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RACHEL MARTIN, HOST:
The wide world of sports moves fast and if you don't keep up, sometimes you get left behind. That is what happened this past week in Buffalo, New York. Lindy Ruff, the coach of the Sabres - that is Buffalo's hockey team - he was fired during his 17th season leading the team.
And that got NPR's Mike Pesca thinking. He joins us now.
MIKE PESCA, BYLINE: Hello, Rachel.
MARTIN: So you're thinking about coaches?
PESCA: I'm thinking about coach tenure because when Ruff was fired, he was the second-longest tenured coach in major professional sports. The longest being Gregg Popovich of the Spurs. So what makes a coach stay? What makes a coach go? And the answer is a little complicated.
Well, first of all, what ingredient in the mix is winning? Bad coaches get fired. There are no long-tenured coaches who have overall losing records.
MARTIN: That makes sense to me.
PESCA: Yes. That does make sense, does it not. You could be a GM...
PESCA: ...if that were the criteria. But the weird thing about Ruff is he didn't win that much. He was good. He was a good coach. But - and early on he brought his team to the Stanley Cup finals, which helps to have some early success. And he was named coach of the year about 10 years ago in a narrow vote. But other than that, the Sabres were seen as an underperforming team under Ruff. And I think a big factor of what gets a coach long tenure is actually almost winning the championship. If you look at some of the longest-tenured coaches who were recently fired - Andy Reid of the Eagles, you know, made it to the Super Bowl but didn't win one; Jerry Sloan of the Jazz brought his team to the finals, didn't win the finals.
So, sometimes owners like to keep coaches around. But I think there was a particular dynamic, an odd dynamic, in Buffalo. Because, like a lot of places, is a team that really loves its Sabres, feels really loyal to the coach. Ruff was a former Sabre and they loved him. The big thing that happened was there's new ownership in place, post-Golisano and the GM, Darcy Regier. He fired his friend Lindy Ruff and not a lot of people are thinking that Darcy Regier should go.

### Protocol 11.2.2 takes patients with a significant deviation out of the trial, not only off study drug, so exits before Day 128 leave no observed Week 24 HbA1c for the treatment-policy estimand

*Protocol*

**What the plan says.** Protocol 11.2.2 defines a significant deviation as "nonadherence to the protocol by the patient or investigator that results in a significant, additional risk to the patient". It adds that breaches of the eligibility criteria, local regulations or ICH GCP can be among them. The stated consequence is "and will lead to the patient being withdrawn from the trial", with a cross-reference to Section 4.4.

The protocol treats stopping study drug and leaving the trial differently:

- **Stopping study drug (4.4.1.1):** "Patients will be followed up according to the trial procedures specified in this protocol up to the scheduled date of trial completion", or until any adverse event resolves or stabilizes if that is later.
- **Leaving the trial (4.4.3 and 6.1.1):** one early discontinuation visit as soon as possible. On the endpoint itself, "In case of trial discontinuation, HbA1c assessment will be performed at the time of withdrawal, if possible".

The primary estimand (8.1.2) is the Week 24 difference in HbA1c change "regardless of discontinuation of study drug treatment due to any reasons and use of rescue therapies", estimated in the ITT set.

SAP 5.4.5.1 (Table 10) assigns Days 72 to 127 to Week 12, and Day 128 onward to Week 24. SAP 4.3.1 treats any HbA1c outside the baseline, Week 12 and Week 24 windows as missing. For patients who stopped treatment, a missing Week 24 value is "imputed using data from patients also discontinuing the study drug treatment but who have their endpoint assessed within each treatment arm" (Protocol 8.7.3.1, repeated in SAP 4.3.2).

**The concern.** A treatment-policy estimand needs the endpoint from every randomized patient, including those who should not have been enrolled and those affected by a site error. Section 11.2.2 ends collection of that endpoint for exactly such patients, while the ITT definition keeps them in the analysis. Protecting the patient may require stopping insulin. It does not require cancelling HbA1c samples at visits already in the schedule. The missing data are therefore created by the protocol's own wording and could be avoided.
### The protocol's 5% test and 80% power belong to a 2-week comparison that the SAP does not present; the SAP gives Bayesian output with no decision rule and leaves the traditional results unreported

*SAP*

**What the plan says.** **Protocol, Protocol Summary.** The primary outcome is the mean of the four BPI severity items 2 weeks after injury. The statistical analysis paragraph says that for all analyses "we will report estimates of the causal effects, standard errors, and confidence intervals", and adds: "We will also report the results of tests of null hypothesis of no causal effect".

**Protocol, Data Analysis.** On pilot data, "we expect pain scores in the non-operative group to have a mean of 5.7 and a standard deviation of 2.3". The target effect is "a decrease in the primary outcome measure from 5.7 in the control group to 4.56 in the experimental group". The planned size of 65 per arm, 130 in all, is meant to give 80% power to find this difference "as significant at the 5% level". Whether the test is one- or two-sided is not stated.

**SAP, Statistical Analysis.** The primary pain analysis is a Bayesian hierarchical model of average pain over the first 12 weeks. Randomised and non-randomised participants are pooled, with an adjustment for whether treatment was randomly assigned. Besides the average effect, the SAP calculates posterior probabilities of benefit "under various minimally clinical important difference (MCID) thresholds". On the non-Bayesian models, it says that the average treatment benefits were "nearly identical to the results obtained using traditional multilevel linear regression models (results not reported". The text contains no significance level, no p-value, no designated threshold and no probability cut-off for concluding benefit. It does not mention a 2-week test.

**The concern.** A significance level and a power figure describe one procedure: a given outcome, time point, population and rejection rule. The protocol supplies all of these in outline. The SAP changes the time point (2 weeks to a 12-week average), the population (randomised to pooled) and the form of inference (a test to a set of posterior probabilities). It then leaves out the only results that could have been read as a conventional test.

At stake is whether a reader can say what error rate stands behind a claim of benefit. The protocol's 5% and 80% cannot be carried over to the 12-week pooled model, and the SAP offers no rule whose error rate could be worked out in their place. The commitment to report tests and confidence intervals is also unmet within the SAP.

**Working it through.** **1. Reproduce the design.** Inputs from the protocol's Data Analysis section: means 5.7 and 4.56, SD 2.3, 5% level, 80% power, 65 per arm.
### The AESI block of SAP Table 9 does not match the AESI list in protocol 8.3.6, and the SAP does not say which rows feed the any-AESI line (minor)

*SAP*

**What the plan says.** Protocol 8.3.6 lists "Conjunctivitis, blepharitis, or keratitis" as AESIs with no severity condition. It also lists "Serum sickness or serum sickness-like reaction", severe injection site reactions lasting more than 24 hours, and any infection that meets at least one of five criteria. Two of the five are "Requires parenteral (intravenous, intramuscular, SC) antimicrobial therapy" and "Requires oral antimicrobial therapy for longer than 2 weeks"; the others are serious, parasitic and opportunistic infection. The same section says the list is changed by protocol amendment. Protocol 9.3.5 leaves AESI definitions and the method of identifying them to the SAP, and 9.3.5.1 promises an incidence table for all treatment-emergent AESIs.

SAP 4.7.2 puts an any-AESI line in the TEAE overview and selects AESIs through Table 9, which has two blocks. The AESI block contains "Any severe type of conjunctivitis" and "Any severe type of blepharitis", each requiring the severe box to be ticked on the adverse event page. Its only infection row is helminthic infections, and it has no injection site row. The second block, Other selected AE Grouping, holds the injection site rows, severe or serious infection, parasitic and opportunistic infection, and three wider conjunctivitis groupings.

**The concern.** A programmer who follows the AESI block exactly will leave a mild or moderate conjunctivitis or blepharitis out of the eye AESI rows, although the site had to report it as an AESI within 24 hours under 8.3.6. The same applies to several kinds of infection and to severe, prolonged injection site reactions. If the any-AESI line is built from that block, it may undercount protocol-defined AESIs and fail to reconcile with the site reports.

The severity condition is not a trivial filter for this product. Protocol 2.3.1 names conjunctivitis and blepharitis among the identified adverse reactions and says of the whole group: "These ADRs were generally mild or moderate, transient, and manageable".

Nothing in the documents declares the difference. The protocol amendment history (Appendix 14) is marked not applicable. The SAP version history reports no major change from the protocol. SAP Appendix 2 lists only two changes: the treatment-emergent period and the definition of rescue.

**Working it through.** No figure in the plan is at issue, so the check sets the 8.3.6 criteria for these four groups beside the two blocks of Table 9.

MARTIN: But I would imagine that there is also some benefit to just changing it up after a while. I mean, you have the same coach for a long time. Maybe you need new blood.
PESCA: That's it, that's it. Players tune you out. It's a cliche, but it's true, as actually most cliches are. They're just boring. But players say this, and Pat Riley said this, and after a while the players do tune you out. So, if you get a new coach with just slightly different ways essentially saying the same thing, sometimes that new coach works out or at least it's acknowledged that it was time for the old coach to go. With Lindy Ruff, many desperate fans in Buffalo had been saying this for a while.
MARTIN: Is it any different, Mike, with college athletics? I mean, there's some long coaching legacies when you think about Bobby Knight in Indiana, Joe Paterno. I'm sure there's a lot of others.
PESCA: Right. So, in college, there's the opportunity for the coach sort of to become a fiefdom and become one of the more powerful men on campus, you know. It's not the strict employer-employee relationship when it comes to the kind of power that a college coach can accrue. And it's just impossible for a professional coach to do that, especially if it's not a combination coach and GM, and that kind of combo position is becoming more rare as time goes on.
MARTIN: OK. What is your curveball for us this week?
PESCA: Well, this week we saw a video of what was hailed as the worst free throw ever. A Georgia college junior named Shanteona Keys. She just launched the ball about three feet. It just did not go far at all. And this came on the heels of what in December was held as the worst free throw ever. An Appalachian State reserve center named Brian Oakum. It went about four feet. It was just as if a baby had thrown the ball. Now, it got me into a little rabbit hole. This is this world if you put in worst free throw ever in Google or in YouTube, you get tons of hits of really bad free throws. Some of them are just ugly deliveries and the ball goes in and some of them people don't quite understand how the ball could have traveled such a short distance. I realize it's hard to explain these, but let's get the audio involved. And these are some of the reactions to the worst free throws ever.
MARTIN: OK. Let's listen.
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MARTIN: NPR's Mike Pesca always nailing the free throw. Thanks so much, Mike.
PESCA: Yeah, I try.
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MARTIN: And you're listening to WEEKEND EDITION from NPR News. Transcript provided by NPR, Copyright NPR.